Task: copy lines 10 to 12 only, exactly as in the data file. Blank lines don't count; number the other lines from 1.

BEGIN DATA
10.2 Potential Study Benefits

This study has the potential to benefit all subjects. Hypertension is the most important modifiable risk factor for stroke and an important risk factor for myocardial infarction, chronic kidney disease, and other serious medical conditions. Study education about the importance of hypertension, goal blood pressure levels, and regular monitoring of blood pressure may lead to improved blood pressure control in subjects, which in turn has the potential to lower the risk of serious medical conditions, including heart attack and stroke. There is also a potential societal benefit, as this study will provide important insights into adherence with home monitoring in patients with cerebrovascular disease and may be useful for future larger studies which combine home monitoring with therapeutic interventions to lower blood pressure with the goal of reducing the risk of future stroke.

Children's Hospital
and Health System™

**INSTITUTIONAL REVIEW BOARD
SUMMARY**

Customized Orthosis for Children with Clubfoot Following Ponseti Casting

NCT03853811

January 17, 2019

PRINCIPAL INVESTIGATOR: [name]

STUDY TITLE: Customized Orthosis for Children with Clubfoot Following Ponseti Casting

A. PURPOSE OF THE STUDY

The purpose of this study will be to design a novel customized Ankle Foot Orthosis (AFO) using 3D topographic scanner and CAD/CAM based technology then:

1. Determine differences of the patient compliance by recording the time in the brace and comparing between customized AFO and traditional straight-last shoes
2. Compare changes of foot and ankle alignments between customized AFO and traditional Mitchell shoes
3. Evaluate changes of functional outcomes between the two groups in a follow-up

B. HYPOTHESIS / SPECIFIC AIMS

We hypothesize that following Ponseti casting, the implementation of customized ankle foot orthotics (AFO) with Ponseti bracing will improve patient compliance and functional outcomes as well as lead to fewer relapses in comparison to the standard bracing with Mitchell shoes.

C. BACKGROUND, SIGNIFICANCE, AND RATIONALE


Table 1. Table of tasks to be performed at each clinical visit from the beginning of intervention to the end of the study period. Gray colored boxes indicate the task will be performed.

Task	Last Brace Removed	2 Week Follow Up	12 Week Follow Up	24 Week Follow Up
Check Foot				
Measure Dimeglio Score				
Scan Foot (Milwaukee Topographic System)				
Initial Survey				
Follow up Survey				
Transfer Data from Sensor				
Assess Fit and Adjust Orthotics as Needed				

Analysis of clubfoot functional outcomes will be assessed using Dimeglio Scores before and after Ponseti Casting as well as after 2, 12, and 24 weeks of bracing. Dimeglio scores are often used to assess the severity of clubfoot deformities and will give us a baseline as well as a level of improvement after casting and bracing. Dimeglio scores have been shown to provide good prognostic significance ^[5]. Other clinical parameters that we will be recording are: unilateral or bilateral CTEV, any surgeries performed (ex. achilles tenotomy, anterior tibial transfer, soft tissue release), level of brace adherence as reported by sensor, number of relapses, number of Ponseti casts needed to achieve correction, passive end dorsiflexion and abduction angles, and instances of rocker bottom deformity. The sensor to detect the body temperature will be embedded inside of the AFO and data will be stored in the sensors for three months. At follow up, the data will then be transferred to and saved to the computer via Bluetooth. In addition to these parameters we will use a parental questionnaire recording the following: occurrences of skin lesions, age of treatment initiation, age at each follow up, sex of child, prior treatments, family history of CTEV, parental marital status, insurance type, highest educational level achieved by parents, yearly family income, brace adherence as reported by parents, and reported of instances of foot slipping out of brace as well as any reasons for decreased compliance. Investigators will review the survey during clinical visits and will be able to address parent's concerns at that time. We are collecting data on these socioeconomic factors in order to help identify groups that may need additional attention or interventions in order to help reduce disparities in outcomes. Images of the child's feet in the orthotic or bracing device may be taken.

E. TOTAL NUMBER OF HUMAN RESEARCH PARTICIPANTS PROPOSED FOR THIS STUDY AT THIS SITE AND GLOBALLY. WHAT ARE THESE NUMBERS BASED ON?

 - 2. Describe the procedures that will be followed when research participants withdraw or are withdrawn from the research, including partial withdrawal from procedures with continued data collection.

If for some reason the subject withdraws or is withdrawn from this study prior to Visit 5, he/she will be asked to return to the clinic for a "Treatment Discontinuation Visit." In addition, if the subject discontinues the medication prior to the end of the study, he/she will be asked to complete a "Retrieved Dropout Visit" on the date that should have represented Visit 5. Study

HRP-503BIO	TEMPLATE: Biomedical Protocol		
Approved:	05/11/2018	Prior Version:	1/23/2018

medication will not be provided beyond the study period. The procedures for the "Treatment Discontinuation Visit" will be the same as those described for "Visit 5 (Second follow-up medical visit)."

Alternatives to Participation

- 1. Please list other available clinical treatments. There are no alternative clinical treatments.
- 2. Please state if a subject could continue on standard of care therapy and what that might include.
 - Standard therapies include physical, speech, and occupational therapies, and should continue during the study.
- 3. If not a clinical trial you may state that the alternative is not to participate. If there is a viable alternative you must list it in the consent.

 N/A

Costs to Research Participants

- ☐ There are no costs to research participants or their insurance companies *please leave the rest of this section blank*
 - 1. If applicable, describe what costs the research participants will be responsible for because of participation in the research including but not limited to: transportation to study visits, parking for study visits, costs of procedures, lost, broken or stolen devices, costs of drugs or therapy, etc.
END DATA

PRINCIPAL INVESTIGATOR: [name]

STUDY TITLE: Customized Orthosis for Children with Clubfoot Following Ponseti Casting

A. PURPOSE OF THE STUDY